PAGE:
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Published September 16, 2012, 11:30 PM

North Dakota woman lucky to keep her leg

Case shows dangers of ignoring artery disease
FARGO – Regina Coleman had long coped with leg pain that eventually forced her to use a scooter to get around. She accepted it as a normal aspect of growing old.

By: Patrick Springer, INFORUM

FARGO – Regina Coleman had long coped with leg pain that eventually forced her to use a scooter to get around. She accepted it as a normal aspect of growing old.

Then, one day she noticed that her left leg was turning white and had gone numb and felt cold.

Nothing normal about that. So she went to the emergency room in Oakes, where doctors realized her condition – peripheral vascular disease – was serious and required a specialist.

Coleman, 74, was flown by helicopter ambulance on May 29 to Essentia Health in Fargo. Doctors determined she had a blockage in the main artery in her abdomen, which supplied blood to her pelvis and legs.

Her condition was so serious – her skin now was turning black – that doctors thought it might be necessary to amputate at least her left leg.

There was no pulse in either leg.

Dr. Yassar Almanaseer, an interventional cardiologist, was able to perform a minimally invasive procedure to remove the blockage, restoring blood flow to Coleman’s legs.

“She was headed for amputation,” he says.

Luckily, no amputation was necessary – and now Coleman walks normally.

Her story serves as a reminder that people shouldn’t ignore the warning signs of peripheral vascular disease, Almanaseer says.

“Don’t ignore pain in the legs or any change in the quality of life,” he says.

Coleman’s pain became acute in her calves and the backs of her thighs, so it couldn’t be confused with joint pain from arthritis.

Chronic muscle pain in the legs is not normal, Almanaseer says, adding, “It’s not aging.”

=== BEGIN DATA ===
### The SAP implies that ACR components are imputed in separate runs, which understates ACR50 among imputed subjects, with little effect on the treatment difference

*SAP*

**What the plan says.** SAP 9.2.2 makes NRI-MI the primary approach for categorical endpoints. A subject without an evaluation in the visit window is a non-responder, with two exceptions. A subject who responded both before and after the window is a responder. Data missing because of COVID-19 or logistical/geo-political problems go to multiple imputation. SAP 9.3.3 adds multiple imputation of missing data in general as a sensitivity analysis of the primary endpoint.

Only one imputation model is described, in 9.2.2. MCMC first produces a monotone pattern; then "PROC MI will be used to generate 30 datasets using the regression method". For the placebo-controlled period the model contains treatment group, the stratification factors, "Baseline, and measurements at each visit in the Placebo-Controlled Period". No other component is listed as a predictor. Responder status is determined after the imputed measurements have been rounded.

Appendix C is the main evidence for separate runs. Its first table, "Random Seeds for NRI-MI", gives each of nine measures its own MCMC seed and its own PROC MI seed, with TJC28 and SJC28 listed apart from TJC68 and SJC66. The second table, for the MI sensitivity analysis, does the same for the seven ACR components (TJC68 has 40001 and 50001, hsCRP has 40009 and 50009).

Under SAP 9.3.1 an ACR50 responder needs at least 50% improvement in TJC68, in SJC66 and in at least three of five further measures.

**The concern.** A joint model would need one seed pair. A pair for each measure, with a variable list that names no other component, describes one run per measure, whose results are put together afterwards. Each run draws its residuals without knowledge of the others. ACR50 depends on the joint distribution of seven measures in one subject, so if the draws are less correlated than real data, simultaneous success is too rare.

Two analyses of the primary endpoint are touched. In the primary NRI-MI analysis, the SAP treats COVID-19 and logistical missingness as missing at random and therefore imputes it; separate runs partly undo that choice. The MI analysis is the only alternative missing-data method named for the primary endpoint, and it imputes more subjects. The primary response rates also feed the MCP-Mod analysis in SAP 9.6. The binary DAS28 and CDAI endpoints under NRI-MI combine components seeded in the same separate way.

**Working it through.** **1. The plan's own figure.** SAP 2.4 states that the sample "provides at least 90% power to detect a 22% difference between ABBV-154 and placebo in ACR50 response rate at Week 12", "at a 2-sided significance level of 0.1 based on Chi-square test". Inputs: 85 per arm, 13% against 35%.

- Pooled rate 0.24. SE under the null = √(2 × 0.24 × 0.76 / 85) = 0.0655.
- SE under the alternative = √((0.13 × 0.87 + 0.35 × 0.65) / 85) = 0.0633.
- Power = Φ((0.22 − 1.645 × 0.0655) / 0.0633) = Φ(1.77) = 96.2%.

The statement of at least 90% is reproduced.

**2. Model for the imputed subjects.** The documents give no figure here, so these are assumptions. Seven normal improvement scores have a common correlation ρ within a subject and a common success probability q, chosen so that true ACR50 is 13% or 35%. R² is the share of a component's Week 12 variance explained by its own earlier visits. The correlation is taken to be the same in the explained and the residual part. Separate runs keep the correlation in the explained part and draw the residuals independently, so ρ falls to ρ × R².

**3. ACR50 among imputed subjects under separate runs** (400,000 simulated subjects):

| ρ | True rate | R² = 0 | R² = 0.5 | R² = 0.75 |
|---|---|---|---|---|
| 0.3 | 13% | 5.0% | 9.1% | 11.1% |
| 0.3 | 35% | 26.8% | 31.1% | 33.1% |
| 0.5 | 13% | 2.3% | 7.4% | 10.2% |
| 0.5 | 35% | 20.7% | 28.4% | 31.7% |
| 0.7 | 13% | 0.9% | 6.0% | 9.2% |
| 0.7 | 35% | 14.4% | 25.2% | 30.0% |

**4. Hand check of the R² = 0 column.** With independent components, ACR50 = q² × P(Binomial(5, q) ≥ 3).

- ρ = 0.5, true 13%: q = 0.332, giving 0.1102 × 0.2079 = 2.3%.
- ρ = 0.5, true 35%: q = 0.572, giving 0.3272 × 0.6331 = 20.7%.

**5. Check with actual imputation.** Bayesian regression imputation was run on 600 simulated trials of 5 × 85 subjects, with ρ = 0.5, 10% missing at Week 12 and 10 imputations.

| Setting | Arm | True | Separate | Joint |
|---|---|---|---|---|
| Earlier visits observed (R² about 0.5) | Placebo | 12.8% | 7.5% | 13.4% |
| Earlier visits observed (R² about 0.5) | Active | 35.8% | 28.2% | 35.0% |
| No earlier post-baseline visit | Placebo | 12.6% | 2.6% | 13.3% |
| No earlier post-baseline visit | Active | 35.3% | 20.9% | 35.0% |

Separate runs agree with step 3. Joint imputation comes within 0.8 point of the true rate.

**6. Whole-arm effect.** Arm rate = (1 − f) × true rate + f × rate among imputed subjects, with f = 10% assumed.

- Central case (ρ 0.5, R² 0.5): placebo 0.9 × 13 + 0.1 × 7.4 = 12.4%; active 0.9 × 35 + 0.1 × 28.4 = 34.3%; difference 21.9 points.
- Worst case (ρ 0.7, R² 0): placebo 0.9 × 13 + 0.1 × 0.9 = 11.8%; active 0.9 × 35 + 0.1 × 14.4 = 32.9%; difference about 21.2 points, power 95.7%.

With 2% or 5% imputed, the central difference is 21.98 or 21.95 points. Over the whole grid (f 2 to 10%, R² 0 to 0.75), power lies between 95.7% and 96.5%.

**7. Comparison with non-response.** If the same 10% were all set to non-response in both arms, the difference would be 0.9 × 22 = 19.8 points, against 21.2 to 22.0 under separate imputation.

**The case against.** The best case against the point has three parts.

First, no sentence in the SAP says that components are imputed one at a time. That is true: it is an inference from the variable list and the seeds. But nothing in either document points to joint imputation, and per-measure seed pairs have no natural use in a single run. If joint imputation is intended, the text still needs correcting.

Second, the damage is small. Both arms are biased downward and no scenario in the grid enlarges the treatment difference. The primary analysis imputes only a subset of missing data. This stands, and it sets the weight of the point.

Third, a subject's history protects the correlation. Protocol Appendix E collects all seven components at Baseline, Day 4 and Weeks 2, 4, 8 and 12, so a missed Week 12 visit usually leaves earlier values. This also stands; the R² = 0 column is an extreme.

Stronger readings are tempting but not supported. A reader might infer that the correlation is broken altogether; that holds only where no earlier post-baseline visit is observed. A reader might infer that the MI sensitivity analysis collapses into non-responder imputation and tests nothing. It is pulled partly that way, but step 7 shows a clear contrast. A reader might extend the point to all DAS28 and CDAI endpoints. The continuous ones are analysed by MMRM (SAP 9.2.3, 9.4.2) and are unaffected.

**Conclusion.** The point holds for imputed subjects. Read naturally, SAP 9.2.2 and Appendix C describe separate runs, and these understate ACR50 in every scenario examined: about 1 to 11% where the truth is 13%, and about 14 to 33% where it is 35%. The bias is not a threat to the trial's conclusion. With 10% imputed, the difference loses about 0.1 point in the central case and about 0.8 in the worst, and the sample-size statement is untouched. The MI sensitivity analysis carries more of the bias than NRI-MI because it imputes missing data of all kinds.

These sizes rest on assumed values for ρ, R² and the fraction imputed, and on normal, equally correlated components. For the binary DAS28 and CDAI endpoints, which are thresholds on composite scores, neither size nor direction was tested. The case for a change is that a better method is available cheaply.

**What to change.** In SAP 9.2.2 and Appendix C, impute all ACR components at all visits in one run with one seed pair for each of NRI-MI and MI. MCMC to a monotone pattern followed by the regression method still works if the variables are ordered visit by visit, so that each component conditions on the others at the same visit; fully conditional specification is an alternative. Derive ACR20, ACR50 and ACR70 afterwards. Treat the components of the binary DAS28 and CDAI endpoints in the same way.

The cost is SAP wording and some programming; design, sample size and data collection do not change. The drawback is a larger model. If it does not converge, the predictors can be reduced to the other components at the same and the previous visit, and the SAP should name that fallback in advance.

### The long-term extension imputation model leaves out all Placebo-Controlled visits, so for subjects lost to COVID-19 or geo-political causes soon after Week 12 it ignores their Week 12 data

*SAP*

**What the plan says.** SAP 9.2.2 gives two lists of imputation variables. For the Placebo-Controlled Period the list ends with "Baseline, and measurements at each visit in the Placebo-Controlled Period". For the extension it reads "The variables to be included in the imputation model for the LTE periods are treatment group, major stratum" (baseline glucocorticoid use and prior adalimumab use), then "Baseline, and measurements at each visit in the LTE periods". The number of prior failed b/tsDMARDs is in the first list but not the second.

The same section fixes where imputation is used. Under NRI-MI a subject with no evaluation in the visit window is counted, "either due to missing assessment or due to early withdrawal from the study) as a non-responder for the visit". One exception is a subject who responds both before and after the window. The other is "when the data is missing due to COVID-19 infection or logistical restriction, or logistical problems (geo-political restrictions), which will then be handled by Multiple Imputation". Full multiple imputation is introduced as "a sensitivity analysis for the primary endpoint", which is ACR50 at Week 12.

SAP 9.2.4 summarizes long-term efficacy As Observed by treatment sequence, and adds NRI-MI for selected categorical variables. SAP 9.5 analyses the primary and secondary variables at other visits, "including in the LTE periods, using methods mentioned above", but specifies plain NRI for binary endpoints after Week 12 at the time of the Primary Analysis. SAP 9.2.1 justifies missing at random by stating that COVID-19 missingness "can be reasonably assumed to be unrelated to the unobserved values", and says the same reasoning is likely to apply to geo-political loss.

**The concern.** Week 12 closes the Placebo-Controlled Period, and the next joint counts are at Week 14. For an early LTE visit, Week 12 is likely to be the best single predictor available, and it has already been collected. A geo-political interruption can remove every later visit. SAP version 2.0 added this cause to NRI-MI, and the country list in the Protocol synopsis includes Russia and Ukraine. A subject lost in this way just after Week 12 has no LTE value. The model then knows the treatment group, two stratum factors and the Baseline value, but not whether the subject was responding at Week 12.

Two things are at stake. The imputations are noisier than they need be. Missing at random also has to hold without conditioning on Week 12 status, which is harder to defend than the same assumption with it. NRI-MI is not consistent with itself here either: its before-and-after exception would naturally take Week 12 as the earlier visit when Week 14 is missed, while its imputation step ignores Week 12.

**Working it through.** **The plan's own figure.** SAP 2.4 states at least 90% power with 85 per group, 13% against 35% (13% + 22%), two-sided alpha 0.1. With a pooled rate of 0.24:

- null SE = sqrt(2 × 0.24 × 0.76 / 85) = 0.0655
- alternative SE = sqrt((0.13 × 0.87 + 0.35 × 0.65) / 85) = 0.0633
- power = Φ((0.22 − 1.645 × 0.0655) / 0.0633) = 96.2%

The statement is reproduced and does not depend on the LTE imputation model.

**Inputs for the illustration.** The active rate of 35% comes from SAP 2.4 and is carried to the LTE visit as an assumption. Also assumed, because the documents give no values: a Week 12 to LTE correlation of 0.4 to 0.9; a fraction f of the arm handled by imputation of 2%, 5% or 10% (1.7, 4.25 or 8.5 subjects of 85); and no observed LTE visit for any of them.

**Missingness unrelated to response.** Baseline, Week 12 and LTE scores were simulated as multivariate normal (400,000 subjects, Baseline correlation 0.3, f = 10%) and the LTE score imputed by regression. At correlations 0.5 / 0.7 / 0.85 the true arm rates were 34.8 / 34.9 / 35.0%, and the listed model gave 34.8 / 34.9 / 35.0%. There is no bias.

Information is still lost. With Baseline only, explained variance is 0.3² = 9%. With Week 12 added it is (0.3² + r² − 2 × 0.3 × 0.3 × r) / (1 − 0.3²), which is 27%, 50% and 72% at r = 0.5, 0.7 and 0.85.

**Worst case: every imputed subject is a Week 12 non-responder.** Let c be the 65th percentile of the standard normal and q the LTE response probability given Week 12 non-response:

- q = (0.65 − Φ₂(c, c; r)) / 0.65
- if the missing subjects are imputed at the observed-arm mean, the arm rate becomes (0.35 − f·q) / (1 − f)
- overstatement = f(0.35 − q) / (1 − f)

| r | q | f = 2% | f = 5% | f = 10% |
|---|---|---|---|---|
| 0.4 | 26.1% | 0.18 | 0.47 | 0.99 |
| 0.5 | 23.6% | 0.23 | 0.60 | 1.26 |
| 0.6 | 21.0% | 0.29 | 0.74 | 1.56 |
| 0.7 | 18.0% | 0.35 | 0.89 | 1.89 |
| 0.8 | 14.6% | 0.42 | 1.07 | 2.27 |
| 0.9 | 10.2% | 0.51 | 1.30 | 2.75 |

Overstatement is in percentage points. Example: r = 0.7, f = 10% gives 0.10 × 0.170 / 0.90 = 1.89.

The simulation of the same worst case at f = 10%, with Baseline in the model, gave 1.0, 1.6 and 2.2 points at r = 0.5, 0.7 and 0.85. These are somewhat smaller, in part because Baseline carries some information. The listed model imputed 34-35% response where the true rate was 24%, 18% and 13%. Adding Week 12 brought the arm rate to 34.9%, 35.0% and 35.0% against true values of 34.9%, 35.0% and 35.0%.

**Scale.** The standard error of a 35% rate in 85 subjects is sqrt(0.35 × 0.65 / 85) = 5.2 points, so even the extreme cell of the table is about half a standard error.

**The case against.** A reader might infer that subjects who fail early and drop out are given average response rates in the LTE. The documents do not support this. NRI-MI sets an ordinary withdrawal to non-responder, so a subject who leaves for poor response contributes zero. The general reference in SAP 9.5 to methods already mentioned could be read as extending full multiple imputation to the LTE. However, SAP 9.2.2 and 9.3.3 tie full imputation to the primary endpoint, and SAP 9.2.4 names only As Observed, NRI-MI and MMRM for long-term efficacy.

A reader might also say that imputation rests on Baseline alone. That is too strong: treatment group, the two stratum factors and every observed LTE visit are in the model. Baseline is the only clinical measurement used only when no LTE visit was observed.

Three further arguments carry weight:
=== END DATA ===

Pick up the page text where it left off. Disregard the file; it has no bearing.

A good clinical screening tool is available to diagnose peripheral vascular disease.

In fact, Coleman had been diagnosed with the condition four years ago. But over time she had become so accustomed to the chronic leg pain that she didn’t associate it with her diseased arteries.

Those at high risk for peripheral vascular disease include smokers, diabetics, and those with high cholesterol or high blood pressure, conditions often stemming from obesity.

Patients with blockages in their legs also have a greater chance of having blockages elsewhere, increasing their risk of heart attack and stroke.

It’s important to know the risks. Sometimes patients have no symptoms, such as leg pain, Almanaseer says. Coleman’s case, he adds, was “extreme.”

“Those could kill people easily,” he says.

Through medication and lifestyle changes, including diet, susceptible people can prevent blockages.

Life has returned to normal for Coleman. She was unaware at the time, before it was known that the intervention had worked, that she was at risk of losing one or both legs.

“I feel lucky. all right,” Coleman says. Retired from farm work, she putters around in the garden of her farm home seven miles east of Oakes, or about 90 miles south of Jamestown.

“Now I walk real good,” she says.

Readers can reach Forum reporter Patrick Springer at (701) 241-5522